What is ECC RAM?


No, it's not the name of the latest Fortnite skin!

It's a term used to measure the amount of global internet traffic and storage capacity for all that data. One zettabyte equals nearly a billion terabytes. It's a trillion gigabytes. And if you're still having trouble picturing that huge number, it's a 1 followed by 21 zeroes (1,000,000,000,000,000,000,000).

The bottom line is that it's a lot of data. That much data has the potential to be vulnerable to corruption. The majority of this is in the form of memory errors.

Every company that deals with even a small piece of that zettabyte, needs to protect their high-quality data.

That's where ECC RAM memory comes in. Let's take a look at why it's something that has become a necessity in data storage.

What Causes Memory Errors

Before we discuss how ECC RAM works, let's look at the issues it helps alleviate.

There are multiple factors that cause interference within a computer system or network. These complications result in memory errors. A single-bit error is the most common, of which there are 2 types: hard and soft errors.

The causes of hard errors include:

  • dramatic temperature fluctuations

  • voltage stresses

  • the mishandling of hardware that leads to damage

  • shock due to impact

  • manufacturing defects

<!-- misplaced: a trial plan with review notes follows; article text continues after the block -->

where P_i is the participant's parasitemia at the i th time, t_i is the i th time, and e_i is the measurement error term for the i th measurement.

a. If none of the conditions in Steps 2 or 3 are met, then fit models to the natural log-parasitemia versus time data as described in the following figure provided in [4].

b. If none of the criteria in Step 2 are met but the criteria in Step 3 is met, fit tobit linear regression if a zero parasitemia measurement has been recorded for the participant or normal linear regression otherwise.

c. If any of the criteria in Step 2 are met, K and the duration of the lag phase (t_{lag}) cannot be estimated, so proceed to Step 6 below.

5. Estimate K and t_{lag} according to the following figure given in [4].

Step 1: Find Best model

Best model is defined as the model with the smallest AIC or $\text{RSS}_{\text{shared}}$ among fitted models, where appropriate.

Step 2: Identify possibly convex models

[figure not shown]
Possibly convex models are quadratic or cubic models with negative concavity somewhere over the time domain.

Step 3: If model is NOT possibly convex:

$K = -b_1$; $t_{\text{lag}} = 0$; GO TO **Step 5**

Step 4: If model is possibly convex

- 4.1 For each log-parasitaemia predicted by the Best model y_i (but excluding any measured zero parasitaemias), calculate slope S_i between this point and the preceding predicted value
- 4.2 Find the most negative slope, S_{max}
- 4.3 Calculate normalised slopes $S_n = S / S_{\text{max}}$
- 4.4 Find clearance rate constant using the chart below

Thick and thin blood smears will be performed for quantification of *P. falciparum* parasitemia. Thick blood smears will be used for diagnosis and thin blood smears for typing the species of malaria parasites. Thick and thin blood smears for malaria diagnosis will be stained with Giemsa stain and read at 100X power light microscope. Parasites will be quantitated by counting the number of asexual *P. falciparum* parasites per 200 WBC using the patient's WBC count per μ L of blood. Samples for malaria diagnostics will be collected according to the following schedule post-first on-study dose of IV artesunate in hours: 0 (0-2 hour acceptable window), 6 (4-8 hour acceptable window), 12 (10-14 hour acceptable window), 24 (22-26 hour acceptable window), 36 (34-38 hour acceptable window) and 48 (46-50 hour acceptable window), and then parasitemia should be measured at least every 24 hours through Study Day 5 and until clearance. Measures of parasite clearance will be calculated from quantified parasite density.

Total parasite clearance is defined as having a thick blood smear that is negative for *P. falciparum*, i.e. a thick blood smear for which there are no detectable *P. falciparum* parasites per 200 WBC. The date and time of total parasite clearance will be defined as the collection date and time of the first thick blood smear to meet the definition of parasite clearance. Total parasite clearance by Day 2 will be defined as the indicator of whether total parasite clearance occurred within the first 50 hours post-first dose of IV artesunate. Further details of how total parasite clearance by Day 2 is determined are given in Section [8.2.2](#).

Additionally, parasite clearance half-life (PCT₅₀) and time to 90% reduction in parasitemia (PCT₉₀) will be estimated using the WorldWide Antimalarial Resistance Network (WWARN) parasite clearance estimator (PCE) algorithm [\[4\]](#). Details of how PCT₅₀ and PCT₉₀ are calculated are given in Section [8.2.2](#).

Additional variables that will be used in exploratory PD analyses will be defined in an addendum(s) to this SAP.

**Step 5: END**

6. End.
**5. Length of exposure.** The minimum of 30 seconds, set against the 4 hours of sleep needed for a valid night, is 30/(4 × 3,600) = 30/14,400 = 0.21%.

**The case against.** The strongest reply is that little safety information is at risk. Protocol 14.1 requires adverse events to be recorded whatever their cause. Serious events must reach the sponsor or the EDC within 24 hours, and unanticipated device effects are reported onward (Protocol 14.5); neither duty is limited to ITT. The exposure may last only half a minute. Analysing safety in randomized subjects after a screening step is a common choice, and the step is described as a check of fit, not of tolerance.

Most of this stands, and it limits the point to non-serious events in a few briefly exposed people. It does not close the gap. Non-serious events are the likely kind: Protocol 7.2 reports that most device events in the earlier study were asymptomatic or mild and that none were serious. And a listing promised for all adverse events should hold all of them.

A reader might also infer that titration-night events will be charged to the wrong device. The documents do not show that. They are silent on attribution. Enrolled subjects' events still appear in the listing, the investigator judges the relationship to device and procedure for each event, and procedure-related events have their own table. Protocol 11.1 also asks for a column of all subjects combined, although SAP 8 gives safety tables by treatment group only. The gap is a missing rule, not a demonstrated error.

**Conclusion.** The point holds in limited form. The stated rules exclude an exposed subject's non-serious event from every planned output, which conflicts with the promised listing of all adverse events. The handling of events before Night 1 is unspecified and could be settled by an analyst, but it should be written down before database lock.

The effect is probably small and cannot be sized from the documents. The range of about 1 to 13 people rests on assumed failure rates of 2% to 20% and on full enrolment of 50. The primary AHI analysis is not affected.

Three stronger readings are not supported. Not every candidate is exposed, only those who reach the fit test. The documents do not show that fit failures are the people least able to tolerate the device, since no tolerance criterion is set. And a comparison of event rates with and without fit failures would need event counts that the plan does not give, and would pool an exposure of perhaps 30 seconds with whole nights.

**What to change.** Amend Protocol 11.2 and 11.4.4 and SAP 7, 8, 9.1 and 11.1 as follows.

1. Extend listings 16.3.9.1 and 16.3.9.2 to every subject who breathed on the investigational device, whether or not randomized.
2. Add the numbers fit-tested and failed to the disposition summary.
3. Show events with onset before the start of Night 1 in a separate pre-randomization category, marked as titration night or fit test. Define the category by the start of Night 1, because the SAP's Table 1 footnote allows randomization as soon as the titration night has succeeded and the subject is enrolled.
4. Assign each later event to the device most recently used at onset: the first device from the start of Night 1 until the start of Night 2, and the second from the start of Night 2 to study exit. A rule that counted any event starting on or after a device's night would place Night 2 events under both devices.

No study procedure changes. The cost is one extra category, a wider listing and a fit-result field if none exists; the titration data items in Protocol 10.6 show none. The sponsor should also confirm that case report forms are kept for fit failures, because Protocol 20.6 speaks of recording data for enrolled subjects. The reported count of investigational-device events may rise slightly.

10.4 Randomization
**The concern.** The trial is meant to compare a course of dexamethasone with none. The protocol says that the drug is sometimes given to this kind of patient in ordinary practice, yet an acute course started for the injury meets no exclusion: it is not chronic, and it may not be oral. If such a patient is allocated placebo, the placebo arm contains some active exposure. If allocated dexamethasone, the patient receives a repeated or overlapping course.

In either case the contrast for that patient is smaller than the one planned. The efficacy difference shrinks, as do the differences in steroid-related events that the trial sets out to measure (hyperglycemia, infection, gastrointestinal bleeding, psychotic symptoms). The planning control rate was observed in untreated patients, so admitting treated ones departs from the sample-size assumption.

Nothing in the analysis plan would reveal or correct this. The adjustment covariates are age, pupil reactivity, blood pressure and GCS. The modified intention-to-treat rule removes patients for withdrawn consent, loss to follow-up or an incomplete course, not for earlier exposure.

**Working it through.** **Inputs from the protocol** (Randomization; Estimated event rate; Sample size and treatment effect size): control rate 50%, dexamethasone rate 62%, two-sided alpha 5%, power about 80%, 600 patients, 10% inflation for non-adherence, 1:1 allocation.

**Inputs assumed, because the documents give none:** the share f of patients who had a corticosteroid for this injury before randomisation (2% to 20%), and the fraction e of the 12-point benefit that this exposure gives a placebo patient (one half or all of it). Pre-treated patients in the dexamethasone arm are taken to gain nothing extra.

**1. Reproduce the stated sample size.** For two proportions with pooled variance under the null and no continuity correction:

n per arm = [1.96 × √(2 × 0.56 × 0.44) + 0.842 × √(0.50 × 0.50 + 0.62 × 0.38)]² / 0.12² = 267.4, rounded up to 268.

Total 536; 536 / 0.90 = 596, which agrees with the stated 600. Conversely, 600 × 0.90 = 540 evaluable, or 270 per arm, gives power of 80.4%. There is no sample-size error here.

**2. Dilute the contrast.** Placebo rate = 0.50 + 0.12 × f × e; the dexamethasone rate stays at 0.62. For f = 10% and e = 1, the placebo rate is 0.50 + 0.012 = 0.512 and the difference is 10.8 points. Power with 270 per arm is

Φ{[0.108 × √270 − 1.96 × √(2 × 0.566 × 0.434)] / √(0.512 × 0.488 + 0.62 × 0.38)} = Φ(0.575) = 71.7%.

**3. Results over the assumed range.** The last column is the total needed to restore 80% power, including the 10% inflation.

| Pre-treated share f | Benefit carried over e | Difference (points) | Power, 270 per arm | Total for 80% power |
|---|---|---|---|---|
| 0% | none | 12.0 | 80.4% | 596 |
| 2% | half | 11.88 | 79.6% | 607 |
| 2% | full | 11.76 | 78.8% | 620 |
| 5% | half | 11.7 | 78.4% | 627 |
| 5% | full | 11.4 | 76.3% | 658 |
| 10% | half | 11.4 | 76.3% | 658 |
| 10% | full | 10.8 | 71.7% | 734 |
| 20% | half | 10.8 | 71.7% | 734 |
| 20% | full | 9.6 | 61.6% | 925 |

Soft errors involve data corruption of a bit's electrical charge. This happens during the reading or the writing process. Suggestions on why this occurs include:

  • electromagnetic charges emitted from the computer

  • fluctuating flow of electricity

  • magnetic variances

  • naturally occurring emissions of alpha particles

All of these potential corruptions are external. Which means the majority of them cannot be planned for. This is the main reason ECC memory systems are extremely popular.

What is ECC RAM?

ECC stands for "error correcting code." The name almost gives away what it does.

ECC RAM is a type of memory used in a computer that is different from traditional RAM memory.

RAM memory consists of a bank of 8 memory chips. The ECC type has a 9th chip. When a hard or soft error occurs a random bit of memory flips. The sole purpose of the extra chip is to detect those flips.

Why is ECC a necessity?

Just as the name says -- error correcting code -- this type of memory first detects, then corrects.

Anytime a data corruption occurs there are many unfortunate outcomes. It can lead to security issues because data becomes more vulnerable.

It results in lost transactions, which could mean lost revenue. It may lead to large amounts of lost data. And worst of all, a complete system failure -- network crash.

Losses, corruptions, exposure to security breaches, and other harmful errors are lessened, if not eliminated by ECC RAM Memory.

Protect Your Data

Any company that relies on digital data (that just about covers everyone!) deals with the threat of data corruption.

To make sure your server doesn't crash or your app runs flawlessly, having the correct type of RAM makes a huge difference.

When you are considering a service you want one that brags about uptime and rarely verbalizes the word downtime. You want to look for a hosting service that offers you the best worry-free experience possible. And that's one that relies on the preventative function of ECC.

To stay up-to-date on how to make the most of your server join our Insider Access Club.

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